A Year of Creative Habits: Week 2

To all viewers but yourself, what matters is the product: the finished artwork. To you, and you alone, what matters is the process: the experience of shaping that artwork
— David Bayles and Ted Orland in Art and Fear
I've committed to 2016 as being my year of creative habits. Inspired by a year-long course led by Crystal Moody, I intend to fill a sketchbook page every day and share an image of my process or completed page on Instagram. Each Monday, I'll collect my pages and list observations of the past week and my intentions for the following, here on my blog.
To help me focus during January, I'm following Lisa Congdon's Draw A Day series, using her quick instructional videos to get me started every day.

If you'd care to see what I've done in Week 2 (January 10-16), the following links will take you to my Instagram stream:


I kept all of this week's artwork in a single 7-by-10 inch sketchbook, which shortened the decision making process by a few minutes and a lot of angst. At this rate, I'll be able to hold a completely filled sketchbook in my hands in less than a month!

My biggest win of the week? Realizing the importance of sharing my stuff. I've resisted it in other courses. Had I not been committed to posting a photo every day, I probably would have abandoned several pieces at the third sign of frustration. Instead, I went with the "done is better than being perfect" motto, another gem from Essentialism, and checked another day off my habit tracker.

The other plus of sharing my work is that my opinions of my images are outnumbered by the "likes" I receive. Which at this stage of my creative habit formation, is critical. My work right now, is to fill a sketchbook page, every day. That really is the final product I'm after, but I'm gaining so much more from the process: draw, photograph and post.


I'm away from home and my usual stash of art materials for the next two weeks. I've limited myself to my mechanical pencil, a Koi watercolor Pocket Field Sketch Box and a set of Prismacolor Pencils. I'm anxious to see if fewer choices nudge me to be a bit more creative.

It will also be interesting to see how I adapt to a change in my daily routine. Will my two week old habit shrink or expand? I intend for it to expand, or at least learn yet another thing about the creative process.

I wish you all a productive and creative week.




Choosing a Creative Habit

This is it, time to make a commitment for the new year, and not a day too soon. I decided several weeks ago to make 2016, A Year of Creative Habits. Following Crystal Moody's lead through her 12-month course, I'll be starting my creative habits in this manner:

  • fill a sketchbook page every day;
  • keep track of my habit by using a goal tracker;
  • share my completed page, or a glimpse of the process, each day on Instagram;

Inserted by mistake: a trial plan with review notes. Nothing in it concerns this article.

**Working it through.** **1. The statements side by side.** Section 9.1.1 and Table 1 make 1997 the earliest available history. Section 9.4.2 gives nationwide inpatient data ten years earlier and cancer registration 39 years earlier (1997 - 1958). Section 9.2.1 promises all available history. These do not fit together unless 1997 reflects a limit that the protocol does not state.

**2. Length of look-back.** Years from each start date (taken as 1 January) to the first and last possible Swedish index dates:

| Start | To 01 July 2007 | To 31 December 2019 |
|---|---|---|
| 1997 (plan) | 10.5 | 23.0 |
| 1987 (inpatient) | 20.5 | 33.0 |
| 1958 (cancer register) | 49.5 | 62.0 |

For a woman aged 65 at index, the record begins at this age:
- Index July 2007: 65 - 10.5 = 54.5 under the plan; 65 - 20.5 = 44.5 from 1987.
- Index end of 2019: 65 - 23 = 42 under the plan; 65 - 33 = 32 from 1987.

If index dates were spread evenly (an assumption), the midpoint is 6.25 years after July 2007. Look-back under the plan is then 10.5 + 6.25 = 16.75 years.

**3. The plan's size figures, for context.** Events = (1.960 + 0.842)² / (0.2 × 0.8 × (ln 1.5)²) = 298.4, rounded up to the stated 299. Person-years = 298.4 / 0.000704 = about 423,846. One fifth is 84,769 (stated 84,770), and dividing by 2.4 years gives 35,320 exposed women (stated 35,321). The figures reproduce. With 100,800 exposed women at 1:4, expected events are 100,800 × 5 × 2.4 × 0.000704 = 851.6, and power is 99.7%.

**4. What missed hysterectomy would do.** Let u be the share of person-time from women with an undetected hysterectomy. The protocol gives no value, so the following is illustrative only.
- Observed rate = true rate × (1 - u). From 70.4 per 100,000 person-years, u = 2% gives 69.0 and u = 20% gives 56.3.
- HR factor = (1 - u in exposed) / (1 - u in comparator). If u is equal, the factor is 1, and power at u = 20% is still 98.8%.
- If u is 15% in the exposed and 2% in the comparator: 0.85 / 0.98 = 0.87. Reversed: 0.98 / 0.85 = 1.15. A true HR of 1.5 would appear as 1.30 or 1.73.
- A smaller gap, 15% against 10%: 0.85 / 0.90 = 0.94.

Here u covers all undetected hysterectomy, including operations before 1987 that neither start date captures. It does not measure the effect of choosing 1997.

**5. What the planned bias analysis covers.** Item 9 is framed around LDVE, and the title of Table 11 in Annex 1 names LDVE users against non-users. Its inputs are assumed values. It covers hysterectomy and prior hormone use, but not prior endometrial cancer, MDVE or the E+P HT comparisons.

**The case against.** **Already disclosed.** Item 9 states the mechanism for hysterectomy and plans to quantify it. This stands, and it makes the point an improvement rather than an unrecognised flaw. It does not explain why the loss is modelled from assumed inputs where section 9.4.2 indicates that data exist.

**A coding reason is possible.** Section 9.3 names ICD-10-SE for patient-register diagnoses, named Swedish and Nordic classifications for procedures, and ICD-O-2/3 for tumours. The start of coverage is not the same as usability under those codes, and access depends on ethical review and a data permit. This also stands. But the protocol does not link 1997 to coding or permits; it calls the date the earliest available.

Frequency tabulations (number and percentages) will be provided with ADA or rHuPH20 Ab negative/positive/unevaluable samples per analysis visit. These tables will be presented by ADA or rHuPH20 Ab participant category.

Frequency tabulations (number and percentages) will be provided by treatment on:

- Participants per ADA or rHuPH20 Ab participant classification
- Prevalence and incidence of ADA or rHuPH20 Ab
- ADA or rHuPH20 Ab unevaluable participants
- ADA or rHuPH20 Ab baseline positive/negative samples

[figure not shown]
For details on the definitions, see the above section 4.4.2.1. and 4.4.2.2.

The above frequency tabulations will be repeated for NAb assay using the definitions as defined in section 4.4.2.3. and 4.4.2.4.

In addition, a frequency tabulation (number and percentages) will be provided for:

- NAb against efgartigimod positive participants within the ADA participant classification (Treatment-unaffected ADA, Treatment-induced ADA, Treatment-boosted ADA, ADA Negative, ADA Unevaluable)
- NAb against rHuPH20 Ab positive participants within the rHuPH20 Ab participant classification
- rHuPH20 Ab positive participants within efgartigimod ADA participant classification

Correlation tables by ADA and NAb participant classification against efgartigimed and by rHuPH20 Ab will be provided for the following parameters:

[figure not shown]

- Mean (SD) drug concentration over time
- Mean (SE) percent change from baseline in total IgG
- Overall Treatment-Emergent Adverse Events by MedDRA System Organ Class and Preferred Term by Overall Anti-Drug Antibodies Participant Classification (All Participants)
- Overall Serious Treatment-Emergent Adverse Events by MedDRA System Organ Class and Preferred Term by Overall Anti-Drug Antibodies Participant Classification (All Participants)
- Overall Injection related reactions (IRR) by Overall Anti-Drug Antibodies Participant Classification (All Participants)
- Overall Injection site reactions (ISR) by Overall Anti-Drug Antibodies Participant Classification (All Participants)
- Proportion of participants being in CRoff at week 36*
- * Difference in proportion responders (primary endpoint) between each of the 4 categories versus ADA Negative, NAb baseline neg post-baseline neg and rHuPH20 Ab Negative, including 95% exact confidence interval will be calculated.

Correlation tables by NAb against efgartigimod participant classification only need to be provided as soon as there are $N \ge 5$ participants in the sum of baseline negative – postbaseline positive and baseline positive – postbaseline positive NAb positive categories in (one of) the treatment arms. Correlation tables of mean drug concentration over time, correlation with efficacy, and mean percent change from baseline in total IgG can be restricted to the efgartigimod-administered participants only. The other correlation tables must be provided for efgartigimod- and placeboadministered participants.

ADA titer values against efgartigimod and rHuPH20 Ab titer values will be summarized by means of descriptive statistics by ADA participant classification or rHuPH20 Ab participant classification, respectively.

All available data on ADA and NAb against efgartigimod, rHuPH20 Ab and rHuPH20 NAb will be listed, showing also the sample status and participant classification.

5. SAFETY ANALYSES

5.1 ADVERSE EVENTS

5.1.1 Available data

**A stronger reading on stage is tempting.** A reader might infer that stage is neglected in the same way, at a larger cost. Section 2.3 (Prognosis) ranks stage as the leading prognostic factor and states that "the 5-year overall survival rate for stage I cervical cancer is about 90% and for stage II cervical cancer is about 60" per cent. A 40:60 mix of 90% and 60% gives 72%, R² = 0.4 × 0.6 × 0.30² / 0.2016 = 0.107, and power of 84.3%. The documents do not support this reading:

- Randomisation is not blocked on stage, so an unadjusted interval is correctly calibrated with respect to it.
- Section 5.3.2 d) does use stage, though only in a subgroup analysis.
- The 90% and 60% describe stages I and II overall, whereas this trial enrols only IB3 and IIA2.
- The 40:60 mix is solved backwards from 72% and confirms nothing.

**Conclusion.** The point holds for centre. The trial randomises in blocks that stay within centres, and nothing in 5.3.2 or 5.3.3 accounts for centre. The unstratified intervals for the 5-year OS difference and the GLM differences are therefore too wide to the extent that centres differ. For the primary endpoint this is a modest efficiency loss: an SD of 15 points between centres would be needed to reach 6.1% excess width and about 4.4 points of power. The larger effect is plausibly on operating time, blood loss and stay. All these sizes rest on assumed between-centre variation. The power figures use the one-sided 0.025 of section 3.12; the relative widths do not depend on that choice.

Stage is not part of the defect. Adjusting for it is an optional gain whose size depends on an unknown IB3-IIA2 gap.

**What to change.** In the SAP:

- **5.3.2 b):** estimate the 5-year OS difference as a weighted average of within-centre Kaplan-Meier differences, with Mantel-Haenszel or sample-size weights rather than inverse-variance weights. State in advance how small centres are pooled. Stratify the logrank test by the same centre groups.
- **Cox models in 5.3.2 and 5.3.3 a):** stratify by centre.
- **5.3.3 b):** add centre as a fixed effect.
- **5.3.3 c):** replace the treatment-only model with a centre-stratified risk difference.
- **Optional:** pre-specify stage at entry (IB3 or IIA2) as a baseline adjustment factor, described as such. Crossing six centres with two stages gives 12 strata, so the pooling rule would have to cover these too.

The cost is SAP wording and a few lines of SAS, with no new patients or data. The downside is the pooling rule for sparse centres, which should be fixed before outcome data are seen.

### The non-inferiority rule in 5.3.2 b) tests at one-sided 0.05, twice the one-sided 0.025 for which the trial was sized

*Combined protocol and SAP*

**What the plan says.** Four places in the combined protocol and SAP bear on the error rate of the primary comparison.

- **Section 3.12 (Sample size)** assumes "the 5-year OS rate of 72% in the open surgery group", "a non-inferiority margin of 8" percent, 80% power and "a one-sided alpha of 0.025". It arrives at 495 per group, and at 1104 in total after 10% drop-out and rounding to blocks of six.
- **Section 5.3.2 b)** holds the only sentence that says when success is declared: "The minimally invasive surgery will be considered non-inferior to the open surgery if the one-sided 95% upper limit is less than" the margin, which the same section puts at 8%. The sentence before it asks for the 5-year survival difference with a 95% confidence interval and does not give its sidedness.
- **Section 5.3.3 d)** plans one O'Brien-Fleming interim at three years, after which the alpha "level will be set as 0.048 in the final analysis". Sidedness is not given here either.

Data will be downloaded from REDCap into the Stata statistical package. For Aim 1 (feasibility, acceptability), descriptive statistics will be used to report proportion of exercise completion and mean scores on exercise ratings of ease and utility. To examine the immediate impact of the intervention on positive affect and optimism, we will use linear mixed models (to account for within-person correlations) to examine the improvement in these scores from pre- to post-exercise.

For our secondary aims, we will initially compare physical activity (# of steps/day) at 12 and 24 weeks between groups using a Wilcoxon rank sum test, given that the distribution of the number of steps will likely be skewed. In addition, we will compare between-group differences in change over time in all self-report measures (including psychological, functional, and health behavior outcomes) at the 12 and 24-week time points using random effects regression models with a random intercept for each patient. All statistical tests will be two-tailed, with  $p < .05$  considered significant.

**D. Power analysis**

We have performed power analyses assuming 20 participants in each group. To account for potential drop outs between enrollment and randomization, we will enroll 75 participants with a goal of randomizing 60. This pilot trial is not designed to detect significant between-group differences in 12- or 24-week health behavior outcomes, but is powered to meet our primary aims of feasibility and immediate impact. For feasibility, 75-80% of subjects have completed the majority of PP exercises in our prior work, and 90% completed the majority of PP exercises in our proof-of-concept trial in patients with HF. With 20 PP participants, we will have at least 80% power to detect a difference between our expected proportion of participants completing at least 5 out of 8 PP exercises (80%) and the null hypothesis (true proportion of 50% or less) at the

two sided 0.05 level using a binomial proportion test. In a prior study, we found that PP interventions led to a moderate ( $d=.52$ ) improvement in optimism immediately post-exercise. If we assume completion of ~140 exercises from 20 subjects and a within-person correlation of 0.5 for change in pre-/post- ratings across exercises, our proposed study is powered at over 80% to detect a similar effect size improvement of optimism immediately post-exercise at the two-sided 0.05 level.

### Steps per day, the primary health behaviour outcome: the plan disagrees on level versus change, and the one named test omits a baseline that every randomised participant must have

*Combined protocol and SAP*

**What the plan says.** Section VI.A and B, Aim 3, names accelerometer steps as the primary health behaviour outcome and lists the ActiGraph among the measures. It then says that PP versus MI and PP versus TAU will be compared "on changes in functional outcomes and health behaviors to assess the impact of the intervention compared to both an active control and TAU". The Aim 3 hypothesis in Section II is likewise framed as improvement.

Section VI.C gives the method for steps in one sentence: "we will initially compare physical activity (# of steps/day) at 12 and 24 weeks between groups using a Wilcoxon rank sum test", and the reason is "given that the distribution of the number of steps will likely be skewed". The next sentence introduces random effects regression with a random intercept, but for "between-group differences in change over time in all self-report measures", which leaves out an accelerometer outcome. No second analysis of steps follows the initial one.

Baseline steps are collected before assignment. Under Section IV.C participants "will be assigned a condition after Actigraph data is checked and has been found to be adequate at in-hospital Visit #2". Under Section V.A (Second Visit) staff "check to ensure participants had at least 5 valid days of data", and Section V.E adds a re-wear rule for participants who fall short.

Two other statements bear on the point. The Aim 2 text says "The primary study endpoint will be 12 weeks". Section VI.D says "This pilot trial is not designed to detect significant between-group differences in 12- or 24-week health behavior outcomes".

• weigh in on my progress (such optimism) here, once a week.

Keeping It Simple

A few days before Christmas, I did a trial run and decided to make some imaginary animals, following the exercises in Carla Sonheim's whimsical book. A piece of ginger turned into a fish (above) and I saw the underside of a bird's neck on the slate floor in the living room. I thought it would be easy to share my drawings since they didn't have to represent anything real.

But then...I'll be gone for two weeks in January and traveling light: a 6-by-6 inch sketchbook, a few pens and pencils and a Koi watercolor set will have to fit along with my laptop, journal and a bunch of et ceteras.

So, I've decided to follow Lisa Congdon's Draw A Day course on Creativebug for the month of January and focus on simply checking off every day on my goal tracker. Keeping it simple may just be the first big lesson for me. I love nothing better than to go down rabbit holes, curiouser and curioser. In 2016, I want to complete a sketchbook page, every day, before I go chasing rabbits.

Happy New Year!






#NaPhoPoMo Day 16: In the Corner

Amazement awaits us at every corner.
— James Broughton

We're halfway through November and surprisingly, I've managed to post a photo here every day. Today's photo takes an oblique view of the wooden Buddha statue that sits in the corner of my bedroom. It was late afternoon and I liked the way the orange sunlight decorated the room.

While I was cropping and editing the picture on my phone and thinking about a caption for Instagram, I realized that Day 16 was over for most people. It was already dark across the continental states. So I decided to make a new rule for myself and post by 6am, my time. It will take some planning and I'll need a schedule of some sort, just like a real blogger. 

I may be nudging myself into a corner, but let's just see what amazes me then.

During the month of November, as part of NaPhoPoMo, I intend to post at least one photo a day here. Sometimes with a little story, sometimes with only a caption, always in the hope of resisting the urge for it all to be perfect.

Photo: iPhone 5s, Camera+